Conventions

Füzér Castle: The Middle Ages reloaded

Füzér Castle
Füzér
Tokaj and Nyíregyháza

Visit the citadel in one of the most beautiful places in Hungary. In terms of surroundings, this is just as spectacular as the rightly famous Gothic Revival Neuschwanstein Castle, but was built on a volcanic cone 650 years before its Bavarian counterpart.

Our guides in Füzér castle will help you learn about the history of the fort. Füzér is located at the northernmost point in Hungary, in the eastern part of the Zemplén mountains. The village can be accessed via two main roads: Road 37 on the Szerencs-Sárospatak-Sátoraljaújhely route, or Road 3 from Hidasnémeti-Gönc-Telkibánya. The road passes the famous Tokaj wine region, where you should rest a bit and visit the cellars. While you are here, make sure you also visit the Nagy-Milic Nature Park Visitor Centre, the traditional local houses and the Steward’s Office building. There you will find some interactive exhibits that present the region’s main sights to those who would find it difficult or are unable to climb up into the castle. But if you can, you should most definitely visit the castle, since its scale and proportions in real life are a different experience, and no virtual solutions can imitate how it feels when the beams creak under your shoes. 

The past of Füzér

Here you will learn about the owners of the castle and how they lived in the Middle Ages. The castle is first mentioned in a document from 1264, while according to another document from 1270, starting from the middle of the 13th century the lord of the castle was a certain “blind Master Andronicus” of the Kompolt clan, who then sold it to Andrew II. Another document that mentions Füzér states that it was gifted to Princess Anna, the daughter of King Béla IV, together with the estate around it, but that her brother then took it away by force. In 1320, Füzér is again mentioned as a royal castle. In 1389, the castle was gifted to the sons of Péter Perényi by King Sigismund of Luxembourg. The most influential period in the history of Füzér castle was the time it was owned by the Perényi family. After the battle of Mohács was lost in 1526, Péter Perényi, a Guard of the Crown, had the Holy Crown of Hungary transported and hidden in Füzér Castle so that the Ottomans would not find it. On 3 November 1527, Perényi changed sides and joined Ferdinand I, giving up the Crown to the Austrian archduke, who laid rightful claims to the throne based on the treaties in effect. In return, Perényi was given Sárospatak and the right to the usufruct of the episcopal assets of Eger. The last pledgee of the land was Ferenc Bónis. Füzér Castle was burned down by the General of Kassa to prevent it from being used by the rebels as a hiding place. Minor conservation work was carried out on the ruins of the castle between 1934 and 1936, with the costs borne by the Károlyi family, who had been the owner of the estate since 1686. Archaeological excavations in the castle were only launched in 1977, with works still in progress. Renovations commenced in the 1990s and are still underway in several phases. The lower castle was rebuilt, while the chapel, the palace wing and the lower bastion of the upper castle were renovated a few years ago.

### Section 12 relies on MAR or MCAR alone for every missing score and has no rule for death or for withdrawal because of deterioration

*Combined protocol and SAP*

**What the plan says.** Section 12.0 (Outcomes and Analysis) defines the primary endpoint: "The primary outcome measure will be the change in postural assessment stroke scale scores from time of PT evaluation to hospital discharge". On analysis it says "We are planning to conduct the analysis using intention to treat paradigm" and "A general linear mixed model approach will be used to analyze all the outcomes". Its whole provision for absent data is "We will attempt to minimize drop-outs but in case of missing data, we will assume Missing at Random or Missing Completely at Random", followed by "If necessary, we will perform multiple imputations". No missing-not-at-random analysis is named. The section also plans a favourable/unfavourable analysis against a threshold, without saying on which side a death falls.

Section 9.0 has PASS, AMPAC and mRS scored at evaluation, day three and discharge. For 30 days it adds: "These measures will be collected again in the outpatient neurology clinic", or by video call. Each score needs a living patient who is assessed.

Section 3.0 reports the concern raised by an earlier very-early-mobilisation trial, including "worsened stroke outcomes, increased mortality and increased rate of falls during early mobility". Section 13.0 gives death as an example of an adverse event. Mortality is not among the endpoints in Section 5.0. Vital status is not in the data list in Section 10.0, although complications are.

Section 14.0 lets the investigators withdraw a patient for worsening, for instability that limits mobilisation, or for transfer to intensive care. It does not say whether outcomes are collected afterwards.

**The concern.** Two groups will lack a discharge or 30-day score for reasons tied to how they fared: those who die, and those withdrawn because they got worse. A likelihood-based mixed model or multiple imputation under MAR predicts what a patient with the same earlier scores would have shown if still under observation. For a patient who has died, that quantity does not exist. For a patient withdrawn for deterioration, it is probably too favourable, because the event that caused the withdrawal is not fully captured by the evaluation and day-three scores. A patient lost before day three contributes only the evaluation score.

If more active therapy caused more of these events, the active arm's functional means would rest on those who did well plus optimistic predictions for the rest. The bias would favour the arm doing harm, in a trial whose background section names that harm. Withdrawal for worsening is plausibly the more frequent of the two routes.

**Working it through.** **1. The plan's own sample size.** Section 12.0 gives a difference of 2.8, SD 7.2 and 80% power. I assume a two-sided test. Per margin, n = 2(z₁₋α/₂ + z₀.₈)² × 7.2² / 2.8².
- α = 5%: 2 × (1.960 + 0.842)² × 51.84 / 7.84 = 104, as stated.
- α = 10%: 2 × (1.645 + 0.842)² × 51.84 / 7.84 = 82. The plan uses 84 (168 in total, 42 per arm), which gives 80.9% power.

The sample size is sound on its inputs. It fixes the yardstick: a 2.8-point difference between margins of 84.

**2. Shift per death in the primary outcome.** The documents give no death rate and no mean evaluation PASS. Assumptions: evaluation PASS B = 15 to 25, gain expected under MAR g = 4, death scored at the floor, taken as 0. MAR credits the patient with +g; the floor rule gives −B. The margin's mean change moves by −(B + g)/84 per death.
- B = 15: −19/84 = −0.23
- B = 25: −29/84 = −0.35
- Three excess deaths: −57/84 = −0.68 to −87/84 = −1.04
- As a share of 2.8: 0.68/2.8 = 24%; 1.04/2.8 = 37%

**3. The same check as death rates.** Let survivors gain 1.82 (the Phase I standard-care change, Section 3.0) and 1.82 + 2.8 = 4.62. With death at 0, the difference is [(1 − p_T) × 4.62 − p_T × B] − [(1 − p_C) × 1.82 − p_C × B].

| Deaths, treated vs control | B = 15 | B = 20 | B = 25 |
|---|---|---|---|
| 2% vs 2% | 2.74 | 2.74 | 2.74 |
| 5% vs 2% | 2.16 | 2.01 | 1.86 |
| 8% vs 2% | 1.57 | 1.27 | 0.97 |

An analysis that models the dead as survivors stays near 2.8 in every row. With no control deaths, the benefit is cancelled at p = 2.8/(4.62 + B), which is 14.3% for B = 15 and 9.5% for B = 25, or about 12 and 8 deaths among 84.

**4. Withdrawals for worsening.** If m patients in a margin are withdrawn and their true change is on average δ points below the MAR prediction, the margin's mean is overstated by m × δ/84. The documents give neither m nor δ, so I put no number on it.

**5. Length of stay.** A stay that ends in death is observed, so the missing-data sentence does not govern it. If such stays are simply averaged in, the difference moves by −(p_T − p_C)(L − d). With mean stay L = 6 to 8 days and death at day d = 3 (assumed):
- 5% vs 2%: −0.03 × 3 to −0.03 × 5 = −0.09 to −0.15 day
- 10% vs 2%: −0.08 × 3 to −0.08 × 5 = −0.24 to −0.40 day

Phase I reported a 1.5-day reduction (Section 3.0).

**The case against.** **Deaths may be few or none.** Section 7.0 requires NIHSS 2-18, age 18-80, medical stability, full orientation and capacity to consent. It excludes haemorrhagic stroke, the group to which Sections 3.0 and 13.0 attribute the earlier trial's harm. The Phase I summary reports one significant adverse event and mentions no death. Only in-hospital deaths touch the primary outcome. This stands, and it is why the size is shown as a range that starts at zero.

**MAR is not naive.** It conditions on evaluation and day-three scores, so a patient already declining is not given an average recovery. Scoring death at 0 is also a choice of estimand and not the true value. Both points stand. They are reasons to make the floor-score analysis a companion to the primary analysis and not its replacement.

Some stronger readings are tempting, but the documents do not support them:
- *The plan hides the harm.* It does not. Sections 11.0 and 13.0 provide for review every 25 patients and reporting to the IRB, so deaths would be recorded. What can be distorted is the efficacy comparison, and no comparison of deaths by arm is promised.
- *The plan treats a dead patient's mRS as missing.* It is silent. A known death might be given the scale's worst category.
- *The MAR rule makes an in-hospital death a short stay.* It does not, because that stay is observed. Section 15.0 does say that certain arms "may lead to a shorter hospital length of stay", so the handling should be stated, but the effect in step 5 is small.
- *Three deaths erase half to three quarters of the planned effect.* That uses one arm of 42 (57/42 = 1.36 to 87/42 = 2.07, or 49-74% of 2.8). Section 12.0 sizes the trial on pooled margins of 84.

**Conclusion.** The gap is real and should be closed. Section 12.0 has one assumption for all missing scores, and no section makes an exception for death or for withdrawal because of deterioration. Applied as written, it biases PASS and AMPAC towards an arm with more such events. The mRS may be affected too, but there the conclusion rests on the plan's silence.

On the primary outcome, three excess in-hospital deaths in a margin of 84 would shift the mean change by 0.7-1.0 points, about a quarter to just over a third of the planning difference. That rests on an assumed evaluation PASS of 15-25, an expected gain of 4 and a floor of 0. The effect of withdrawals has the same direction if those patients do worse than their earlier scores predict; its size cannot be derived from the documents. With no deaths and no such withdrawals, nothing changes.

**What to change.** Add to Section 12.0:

After a reconstruction the castle is more interesting than ever

What you see today is a historic building protection experiment: reconstruction has been designed by architects based on contemporary descriptions, authentic portrayals and their own ideas. This means that this is not mere conservation work, but also a reconstruction. The interior is therefore based on facts on the one hand, but is also the product of imagination, despite the fact that every detail and furniture of the rooms were carefully described by contemporary inventories. The horseshoe-shaped building complex has a women’s and a men’s wing. The porch of the women’s wing opens onto the Renaissance garden. The men’s wing, also known as the old palace, is where you will find the castle’s Great Hall. From the Great Hall, you enter the Gothic chapel, with its high-arched ceiling, built in the age of Sigismund in the 1400s. If you look up, you will see canopied statue niches under the main ribs of the dome. These are almost identical to the statue niches of the cathedral in Kassa. In its current state, the castle could be a perfect shooting location for historical films. You can almost see the hero slowly climbing down the walls from the tower to escape. While on the topic of walls, check out the griffin-shaped spouts that serve to protect the outer walls from rainwater. The griffin is the heraldic animal and as such it appears in several places throughout the castle. If you are in the neighbourhood, make sure to visit Füzér: you’ll never forget the view from the breastwork of the castle.

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